Frequently Asked Questions

What kind of a website is this?
This is a multi-authored political magazine and blog. It is intended to be a forum and resource for those who see themselves on the liberal-left.

What do you hope to achieve with this site?
To report on news, offer opinion and highlight campaigns. We hope it proves to be a valuable voice and resource to those on the left.

How do you define the left? Am I part of it?
We don't define what it means to be on the left. The last thing we want to do is point fingers at anyone and denounce them as not being part of the left. As long as you share the broad aims (social justice, equality, eradicating poverty) then you're fine.

What is the editorial position on...?
There is no editorial position on any issue. Specific writers and even the editor may take a position on an issue, but that may not reflect everyone's view. No individual article reflects the editorial position of the site. We frequently run articles by people who disagree with each other or are diametrically opposed to the editor's view.

Are you affiliated to a particular political party?
No. Individual writers may be affiliated but the site takes no position in support of a specific political party.
More on this here

Why do you call yourself 'Liberal Conspiracy'?
The name was meant to be ironic: right-wingers always think there is a liberal conspiracy even if there isn't one, so we set out to create a 'liberal conspiracy'. It is not affiliated to the Liberal Democrat party. The name also stands out and people remember it. So it stuck as a brand-name even though it confused a lot of people.

I'm a bit right-wing and loathe lefties. Can I join in?
If your comments are not constructive they will be deleted. See our comments policy below.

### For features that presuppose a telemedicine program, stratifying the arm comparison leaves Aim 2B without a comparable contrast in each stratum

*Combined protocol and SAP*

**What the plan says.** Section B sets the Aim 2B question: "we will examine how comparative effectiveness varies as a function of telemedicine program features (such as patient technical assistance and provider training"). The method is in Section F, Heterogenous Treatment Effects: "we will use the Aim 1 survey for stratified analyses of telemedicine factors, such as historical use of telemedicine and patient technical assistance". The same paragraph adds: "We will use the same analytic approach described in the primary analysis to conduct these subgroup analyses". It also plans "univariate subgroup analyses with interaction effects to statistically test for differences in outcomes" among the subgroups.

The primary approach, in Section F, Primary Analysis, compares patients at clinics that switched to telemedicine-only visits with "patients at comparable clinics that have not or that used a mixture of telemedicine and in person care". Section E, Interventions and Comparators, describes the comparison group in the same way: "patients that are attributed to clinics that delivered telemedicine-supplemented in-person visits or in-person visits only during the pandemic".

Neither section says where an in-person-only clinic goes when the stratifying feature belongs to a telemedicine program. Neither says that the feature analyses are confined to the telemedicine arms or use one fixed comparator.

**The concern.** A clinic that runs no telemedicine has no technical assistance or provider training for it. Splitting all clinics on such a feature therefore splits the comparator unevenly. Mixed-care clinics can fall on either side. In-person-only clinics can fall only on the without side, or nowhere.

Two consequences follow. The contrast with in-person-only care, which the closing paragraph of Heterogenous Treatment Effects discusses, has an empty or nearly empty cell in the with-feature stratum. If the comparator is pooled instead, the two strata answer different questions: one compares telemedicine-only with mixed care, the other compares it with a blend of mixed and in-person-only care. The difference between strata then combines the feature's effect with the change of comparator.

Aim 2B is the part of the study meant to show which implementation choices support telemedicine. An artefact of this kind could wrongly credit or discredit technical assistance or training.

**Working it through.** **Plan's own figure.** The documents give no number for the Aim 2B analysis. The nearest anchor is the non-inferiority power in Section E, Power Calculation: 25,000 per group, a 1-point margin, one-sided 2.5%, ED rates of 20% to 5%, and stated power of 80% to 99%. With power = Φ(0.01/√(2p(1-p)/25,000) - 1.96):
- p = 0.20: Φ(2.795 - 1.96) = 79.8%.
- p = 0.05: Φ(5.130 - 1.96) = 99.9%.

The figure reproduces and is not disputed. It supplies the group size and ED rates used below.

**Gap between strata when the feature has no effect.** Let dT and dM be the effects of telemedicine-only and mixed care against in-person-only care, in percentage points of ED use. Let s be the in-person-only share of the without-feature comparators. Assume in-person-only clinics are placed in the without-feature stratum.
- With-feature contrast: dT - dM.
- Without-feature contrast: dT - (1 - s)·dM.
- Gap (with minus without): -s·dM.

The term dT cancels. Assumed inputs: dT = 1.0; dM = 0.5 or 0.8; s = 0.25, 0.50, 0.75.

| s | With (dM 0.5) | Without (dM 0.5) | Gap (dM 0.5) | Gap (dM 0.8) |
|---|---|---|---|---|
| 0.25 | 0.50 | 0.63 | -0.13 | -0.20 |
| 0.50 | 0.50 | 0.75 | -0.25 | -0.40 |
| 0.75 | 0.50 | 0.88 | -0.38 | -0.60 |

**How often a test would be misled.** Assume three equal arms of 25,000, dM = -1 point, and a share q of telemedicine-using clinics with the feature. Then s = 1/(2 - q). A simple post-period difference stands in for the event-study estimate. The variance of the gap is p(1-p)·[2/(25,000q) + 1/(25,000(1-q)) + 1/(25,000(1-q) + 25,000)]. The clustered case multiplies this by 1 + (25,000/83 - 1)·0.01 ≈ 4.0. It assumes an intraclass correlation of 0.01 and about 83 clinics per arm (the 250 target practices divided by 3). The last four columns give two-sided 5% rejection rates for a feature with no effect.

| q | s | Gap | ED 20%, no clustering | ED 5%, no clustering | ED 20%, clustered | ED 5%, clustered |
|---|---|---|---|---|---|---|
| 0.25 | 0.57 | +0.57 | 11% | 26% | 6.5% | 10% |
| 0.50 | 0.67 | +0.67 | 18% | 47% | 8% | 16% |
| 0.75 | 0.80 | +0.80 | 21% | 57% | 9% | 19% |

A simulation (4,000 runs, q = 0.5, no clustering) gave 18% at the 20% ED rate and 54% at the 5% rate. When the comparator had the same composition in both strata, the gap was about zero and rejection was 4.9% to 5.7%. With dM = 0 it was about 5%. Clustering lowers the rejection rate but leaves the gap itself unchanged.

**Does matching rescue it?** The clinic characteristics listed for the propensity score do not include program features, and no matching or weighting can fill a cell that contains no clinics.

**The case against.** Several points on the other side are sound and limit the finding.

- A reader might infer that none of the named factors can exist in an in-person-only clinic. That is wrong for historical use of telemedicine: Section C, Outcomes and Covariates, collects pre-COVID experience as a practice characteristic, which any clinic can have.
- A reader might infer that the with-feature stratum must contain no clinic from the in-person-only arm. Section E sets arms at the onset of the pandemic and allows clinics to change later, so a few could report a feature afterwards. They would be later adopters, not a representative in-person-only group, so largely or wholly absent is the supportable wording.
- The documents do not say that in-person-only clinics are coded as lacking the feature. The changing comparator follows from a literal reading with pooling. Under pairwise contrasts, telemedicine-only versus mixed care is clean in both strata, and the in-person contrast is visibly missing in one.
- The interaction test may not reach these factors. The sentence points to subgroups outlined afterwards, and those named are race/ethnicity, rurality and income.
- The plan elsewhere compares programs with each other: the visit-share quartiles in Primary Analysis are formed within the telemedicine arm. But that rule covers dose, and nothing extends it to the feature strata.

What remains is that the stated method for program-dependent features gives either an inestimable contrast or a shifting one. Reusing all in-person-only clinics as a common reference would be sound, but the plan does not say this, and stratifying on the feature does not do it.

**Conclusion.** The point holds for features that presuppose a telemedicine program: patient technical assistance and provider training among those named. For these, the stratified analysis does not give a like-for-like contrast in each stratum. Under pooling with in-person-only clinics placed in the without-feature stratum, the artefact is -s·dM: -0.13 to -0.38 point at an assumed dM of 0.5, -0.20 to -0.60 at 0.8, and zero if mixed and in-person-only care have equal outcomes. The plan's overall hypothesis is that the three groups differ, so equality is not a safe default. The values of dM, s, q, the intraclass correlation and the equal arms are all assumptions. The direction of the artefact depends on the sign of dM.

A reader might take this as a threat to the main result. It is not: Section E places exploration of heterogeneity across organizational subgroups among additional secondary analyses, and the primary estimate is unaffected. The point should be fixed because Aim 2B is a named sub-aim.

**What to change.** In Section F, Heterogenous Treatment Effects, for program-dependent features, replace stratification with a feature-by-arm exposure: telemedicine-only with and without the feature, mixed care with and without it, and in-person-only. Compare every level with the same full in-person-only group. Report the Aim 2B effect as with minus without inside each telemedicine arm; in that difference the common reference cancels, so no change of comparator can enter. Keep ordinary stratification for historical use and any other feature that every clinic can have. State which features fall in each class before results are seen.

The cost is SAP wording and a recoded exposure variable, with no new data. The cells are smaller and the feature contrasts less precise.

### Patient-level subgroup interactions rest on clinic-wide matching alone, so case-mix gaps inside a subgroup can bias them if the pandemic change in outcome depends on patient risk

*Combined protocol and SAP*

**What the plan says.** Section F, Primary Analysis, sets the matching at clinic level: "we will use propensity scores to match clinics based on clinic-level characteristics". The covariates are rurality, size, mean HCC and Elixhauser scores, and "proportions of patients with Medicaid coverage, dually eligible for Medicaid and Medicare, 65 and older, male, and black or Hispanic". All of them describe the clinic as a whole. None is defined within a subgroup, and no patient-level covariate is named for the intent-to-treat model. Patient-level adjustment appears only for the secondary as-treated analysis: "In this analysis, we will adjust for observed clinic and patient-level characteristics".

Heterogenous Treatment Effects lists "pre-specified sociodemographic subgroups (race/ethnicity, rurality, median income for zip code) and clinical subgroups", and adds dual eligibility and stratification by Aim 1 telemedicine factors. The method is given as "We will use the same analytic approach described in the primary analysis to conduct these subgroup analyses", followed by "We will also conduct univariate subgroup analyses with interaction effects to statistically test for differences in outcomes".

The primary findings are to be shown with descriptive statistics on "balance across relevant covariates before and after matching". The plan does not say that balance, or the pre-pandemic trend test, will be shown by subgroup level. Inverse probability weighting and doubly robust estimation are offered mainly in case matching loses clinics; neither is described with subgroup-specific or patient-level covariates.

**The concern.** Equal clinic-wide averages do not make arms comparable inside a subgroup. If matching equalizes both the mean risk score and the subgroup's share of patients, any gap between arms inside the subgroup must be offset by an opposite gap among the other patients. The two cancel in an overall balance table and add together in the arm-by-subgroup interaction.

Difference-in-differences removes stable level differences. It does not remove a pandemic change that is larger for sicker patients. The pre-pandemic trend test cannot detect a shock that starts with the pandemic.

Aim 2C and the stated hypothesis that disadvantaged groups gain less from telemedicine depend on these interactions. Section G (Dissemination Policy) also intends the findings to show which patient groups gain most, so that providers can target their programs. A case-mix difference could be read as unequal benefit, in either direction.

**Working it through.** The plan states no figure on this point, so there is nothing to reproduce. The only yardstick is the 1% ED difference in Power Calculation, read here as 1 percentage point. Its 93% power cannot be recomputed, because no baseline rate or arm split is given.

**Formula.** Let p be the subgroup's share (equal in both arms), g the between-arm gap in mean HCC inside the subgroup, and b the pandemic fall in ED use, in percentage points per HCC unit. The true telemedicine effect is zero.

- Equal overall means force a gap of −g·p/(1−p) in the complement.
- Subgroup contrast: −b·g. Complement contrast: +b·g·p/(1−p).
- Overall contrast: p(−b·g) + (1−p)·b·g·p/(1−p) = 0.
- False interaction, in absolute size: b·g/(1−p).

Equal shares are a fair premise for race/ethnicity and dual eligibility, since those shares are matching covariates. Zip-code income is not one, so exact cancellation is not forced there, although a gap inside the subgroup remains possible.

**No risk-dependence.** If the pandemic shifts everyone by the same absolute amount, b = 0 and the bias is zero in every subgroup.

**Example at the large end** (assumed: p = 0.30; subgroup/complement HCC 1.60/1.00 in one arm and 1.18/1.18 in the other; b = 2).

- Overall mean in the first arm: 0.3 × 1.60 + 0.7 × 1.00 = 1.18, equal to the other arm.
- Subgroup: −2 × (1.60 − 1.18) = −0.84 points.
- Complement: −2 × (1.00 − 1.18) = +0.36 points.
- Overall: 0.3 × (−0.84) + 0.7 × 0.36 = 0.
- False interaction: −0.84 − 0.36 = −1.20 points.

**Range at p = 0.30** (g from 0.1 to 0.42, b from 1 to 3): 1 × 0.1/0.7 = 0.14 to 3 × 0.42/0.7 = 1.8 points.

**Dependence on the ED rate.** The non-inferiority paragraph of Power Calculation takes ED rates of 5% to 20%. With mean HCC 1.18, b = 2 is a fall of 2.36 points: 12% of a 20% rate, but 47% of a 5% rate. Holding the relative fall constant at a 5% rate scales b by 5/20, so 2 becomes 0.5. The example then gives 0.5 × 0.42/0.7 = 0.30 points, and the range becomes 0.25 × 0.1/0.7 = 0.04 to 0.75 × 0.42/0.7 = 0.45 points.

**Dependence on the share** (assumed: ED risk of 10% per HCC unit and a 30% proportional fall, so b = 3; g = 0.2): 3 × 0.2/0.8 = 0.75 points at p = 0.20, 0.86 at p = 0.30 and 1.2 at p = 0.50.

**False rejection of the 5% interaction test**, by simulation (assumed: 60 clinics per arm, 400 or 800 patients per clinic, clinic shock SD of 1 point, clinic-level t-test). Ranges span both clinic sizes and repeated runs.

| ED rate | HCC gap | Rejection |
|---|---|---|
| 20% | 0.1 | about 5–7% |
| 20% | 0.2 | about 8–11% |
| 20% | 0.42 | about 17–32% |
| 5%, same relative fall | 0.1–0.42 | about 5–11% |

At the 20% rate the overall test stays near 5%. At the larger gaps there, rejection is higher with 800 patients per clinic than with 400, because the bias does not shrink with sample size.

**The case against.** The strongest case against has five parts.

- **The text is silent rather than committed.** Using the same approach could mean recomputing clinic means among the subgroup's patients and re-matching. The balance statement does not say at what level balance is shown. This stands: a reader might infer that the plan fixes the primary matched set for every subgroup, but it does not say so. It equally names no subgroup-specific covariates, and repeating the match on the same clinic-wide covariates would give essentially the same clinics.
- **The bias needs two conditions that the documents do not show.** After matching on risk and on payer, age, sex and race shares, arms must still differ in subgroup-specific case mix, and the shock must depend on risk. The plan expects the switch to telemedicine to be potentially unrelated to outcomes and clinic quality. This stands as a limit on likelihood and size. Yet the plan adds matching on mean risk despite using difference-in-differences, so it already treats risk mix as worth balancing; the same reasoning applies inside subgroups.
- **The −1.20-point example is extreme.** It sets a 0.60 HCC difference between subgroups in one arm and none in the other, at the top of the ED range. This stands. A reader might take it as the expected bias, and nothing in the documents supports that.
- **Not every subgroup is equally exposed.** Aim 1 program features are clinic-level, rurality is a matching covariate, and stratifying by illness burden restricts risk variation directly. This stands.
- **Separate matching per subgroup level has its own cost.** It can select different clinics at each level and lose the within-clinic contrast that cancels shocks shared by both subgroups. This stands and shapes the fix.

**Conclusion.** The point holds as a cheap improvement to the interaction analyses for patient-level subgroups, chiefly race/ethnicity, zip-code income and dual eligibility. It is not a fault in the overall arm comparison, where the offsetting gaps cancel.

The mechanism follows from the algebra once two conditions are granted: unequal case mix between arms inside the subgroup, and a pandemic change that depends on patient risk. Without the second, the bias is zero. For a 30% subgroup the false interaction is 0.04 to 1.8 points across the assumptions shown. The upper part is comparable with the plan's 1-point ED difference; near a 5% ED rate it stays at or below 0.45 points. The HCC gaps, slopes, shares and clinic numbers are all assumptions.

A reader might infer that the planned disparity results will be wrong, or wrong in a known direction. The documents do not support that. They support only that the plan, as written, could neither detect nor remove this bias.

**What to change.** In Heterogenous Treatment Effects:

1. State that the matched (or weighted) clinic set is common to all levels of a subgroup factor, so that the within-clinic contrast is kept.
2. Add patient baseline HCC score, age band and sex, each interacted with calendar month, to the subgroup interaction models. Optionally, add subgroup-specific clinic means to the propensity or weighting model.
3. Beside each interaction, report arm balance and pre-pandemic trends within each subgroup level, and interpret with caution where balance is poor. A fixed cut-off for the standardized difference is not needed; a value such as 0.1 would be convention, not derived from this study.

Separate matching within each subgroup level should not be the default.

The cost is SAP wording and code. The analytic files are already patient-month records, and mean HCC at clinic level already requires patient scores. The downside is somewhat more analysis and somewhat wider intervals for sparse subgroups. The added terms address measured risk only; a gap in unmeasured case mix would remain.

1. The right to free speech and having the space to exercise that is a fundamentally important part of a free society and should be protected by law.

2. In public discourse however it is also a different concept to the idea of civility: which is a defining feature of a civil society. Point one incorporates our political beliefs, the second governs our comments policy.

3. This is a private not a public space. We have the right to set our own rules and codes of conduct.

4. Laws against free speech deny people the opportunity to exercise their mental muscles to be civil to each other; they try and encourage civility by law. We would prefer to encourage people to exercise those mental muscles.

5. Therefore: abusive, highly sarcastic and xenophobic comments will be deleted without notification. Potentially libellous comments may be edited or deleted without notification too.

6. The editor, Sunny Hundal, and a select group of editors have the right to delete comments across the site. We may not always get the balance right but you are welcome to get in touch for further explanation or if you think you have been treated unfairly. We may get back to you but we are under no obligation to.